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These activities spurred my children to look for podcasts, search sites  with activities and explore museums in places we visit. 
My 12 year old is enjoying his first year of secondary school science which he is doing through an online homeschool course.   His text books are certainly more engaging than mine were and am confident he will remember all that he is learning in the years to come.

Learning about the past is more than just knowing dates and significant people.  Personally, I think it is gleaning over our shared humanity with the generations past; learning from mistakes, extending forgiveness if necessary and in doing so find strength to carry on.

What do you think?

Fun with Art

Art is a favourite lesson at the Learning Lab.

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We used to have it in the middle of our week. It was a great way to break up our week.   We have moved it to the end of the week just before the kids attend squash training.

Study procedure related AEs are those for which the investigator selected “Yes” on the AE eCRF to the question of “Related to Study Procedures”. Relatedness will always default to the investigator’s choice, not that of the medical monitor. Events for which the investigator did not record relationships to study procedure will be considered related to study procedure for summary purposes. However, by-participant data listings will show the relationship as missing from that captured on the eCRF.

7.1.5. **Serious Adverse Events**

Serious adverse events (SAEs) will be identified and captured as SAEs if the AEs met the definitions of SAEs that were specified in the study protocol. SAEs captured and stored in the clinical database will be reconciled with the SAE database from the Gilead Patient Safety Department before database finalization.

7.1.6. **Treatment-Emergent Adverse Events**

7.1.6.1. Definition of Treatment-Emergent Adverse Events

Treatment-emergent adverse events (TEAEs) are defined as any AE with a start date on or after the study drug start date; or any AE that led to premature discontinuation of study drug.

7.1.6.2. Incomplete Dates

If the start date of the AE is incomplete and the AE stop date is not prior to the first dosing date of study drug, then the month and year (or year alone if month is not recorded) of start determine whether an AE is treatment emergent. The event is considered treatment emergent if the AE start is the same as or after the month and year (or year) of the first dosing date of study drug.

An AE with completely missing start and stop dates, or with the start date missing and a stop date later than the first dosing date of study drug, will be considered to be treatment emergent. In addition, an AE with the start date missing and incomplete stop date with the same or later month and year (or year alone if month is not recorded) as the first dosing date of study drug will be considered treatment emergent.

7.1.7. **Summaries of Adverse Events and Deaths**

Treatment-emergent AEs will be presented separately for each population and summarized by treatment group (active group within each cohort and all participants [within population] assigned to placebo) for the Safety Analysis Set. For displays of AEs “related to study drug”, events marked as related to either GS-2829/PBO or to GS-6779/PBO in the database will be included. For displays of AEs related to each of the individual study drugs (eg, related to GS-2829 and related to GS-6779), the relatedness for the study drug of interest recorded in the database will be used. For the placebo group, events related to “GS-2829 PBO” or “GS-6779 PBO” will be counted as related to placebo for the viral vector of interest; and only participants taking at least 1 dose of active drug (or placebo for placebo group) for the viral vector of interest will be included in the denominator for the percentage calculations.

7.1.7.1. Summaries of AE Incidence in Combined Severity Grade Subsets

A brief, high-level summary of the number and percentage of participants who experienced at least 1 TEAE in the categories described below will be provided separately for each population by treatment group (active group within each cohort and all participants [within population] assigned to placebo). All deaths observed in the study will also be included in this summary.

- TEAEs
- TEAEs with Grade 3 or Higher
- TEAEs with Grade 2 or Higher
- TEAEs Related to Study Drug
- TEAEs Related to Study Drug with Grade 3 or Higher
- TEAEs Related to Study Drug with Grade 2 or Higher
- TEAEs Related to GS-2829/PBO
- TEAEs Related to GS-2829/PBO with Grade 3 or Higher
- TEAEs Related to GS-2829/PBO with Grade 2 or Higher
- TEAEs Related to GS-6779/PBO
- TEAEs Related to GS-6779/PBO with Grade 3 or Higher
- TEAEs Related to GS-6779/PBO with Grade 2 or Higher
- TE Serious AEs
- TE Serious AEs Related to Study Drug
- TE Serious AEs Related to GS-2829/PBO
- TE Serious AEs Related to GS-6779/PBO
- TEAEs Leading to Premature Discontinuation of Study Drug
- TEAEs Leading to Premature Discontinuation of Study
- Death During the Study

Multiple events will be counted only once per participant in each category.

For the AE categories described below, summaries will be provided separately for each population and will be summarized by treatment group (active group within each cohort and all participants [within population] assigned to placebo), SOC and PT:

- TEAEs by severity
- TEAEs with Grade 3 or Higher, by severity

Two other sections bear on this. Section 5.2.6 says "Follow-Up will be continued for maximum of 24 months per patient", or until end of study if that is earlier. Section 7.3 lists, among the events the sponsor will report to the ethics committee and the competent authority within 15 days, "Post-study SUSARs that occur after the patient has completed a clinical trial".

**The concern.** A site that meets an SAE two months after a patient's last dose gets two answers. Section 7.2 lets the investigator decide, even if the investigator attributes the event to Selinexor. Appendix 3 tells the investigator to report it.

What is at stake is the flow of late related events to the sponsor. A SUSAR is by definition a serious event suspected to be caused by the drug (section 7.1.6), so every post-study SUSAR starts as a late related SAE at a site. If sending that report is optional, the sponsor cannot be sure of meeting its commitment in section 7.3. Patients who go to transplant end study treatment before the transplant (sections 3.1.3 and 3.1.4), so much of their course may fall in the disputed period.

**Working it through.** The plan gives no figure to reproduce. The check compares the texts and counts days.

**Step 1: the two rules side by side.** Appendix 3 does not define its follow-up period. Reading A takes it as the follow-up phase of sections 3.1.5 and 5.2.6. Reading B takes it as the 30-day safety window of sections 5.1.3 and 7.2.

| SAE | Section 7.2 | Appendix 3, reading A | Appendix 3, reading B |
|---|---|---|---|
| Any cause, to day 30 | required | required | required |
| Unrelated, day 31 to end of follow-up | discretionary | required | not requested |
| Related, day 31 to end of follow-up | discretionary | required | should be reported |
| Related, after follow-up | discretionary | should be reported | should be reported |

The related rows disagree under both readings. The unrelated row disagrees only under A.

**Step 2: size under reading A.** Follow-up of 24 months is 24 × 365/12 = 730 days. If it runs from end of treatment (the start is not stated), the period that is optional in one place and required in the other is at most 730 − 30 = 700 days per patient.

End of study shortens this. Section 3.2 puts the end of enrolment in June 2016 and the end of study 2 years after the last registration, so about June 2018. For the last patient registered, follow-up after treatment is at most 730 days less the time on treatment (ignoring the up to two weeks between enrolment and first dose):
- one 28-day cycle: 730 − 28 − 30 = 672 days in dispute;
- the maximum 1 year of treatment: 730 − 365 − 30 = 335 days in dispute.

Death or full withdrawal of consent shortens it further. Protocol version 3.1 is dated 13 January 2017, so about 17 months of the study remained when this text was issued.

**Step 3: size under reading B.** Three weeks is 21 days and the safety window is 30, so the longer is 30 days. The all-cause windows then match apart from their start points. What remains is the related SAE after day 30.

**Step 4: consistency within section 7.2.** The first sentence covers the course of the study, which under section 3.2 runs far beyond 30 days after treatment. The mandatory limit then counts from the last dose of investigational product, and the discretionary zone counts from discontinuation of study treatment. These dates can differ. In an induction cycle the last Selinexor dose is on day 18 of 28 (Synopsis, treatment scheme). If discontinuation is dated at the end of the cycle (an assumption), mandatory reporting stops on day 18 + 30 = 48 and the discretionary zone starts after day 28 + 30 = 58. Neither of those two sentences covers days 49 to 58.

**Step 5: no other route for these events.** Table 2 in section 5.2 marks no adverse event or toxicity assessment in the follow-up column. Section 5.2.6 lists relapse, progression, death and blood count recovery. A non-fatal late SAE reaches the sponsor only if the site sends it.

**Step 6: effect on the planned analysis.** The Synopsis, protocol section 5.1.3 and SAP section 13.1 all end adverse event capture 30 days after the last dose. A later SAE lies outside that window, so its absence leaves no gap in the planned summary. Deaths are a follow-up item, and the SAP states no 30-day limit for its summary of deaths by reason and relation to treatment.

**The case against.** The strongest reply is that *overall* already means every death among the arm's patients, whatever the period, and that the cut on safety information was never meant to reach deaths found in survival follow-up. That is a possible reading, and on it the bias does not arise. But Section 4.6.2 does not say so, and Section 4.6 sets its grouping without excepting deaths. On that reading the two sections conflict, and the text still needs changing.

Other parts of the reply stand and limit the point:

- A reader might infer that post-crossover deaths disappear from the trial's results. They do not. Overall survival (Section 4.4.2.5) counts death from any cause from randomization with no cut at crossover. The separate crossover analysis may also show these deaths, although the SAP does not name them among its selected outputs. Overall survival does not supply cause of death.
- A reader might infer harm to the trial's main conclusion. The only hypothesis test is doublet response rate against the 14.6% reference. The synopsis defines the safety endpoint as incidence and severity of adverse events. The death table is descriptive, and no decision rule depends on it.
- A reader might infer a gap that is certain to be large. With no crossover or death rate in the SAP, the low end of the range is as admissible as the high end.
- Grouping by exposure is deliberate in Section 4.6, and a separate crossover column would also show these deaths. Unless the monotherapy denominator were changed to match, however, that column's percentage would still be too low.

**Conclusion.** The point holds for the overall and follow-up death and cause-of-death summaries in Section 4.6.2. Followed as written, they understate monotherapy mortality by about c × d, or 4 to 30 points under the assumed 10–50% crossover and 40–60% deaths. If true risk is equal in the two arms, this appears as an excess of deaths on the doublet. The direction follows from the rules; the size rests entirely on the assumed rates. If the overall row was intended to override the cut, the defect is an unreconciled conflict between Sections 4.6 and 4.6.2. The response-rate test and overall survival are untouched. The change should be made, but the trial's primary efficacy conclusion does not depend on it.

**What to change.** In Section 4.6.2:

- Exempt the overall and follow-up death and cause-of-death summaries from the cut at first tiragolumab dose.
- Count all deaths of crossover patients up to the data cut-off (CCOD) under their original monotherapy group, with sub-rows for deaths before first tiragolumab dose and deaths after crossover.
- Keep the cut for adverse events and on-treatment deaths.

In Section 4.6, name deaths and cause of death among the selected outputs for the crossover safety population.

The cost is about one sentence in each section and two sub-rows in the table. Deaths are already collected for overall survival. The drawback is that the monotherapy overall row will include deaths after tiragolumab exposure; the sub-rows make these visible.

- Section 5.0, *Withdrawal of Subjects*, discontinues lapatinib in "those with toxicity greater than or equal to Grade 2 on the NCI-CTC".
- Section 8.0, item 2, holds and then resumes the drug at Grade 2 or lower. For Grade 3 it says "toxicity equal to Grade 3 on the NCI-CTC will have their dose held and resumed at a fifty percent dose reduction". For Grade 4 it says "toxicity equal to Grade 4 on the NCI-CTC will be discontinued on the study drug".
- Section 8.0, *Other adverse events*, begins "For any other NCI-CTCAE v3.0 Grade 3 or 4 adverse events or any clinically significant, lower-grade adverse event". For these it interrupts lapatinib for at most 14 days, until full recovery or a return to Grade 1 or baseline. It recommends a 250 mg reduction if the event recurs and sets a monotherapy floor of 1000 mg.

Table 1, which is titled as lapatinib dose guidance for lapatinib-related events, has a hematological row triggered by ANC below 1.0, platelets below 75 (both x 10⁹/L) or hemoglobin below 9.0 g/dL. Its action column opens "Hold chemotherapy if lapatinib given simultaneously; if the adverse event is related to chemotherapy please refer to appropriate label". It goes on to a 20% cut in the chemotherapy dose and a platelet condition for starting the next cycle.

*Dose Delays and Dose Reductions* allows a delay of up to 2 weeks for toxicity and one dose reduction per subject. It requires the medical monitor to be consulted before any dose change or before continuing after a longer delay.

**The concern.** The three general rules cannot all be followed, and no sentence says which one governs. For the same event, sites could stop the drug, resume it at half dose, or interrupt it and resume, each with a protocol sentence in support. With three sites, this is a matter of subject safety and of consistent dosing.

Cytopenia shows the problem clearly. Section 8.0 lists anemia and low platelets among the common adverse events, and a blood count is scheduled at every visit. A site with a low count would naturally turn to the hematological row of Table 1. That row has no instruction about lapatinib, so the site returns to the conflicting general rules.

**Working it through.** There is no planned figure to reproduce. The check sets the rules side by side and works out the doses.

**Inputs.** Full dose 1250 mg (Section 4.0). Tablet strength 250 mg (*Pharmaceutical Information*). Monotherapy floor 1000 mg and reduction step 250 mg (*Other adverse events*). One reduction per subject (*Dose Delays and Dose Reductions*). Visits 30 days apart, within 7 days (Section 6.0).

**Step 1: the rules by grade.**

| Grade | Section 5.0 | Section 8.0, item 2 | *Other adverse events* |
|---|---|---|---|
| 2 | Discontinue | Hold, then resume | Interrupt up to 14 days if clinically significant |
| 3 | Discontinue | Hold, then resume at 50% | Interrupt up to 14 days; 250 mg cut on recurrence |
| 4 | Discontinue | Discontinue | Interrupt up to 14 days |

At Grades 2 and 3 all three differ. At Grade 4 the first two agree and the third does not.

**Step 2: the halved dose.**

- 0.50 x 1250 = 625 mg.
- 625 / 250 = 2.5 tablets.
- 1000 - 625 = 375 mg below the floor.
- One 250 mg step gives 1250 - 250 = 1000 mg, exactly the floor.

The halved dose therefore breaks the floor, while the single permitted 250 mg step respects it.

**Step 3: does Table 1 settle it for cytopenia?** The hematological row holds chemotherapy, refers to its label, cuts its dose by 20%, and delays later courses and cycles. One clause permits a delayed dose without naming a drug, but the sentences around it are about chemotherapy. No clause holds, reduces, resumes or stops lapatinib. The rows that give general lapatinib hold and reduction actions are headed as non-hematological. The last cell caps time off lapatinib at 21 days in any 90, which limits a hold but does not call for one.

Art sessions have become less driven by me and less messier. My innovative 10 year old recently created a game for our Art lesson.  We had to take turns drawing an item – a line, a shape, etc.;on a piece of paper. No verbal communication about what it is although this rule gets broken often due to excitement by the younger participants.  Each player takes turns to add to the drawing until a scene is created!

Here are some of our materpieces….

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We had loads of fun and laughter. Have a go today!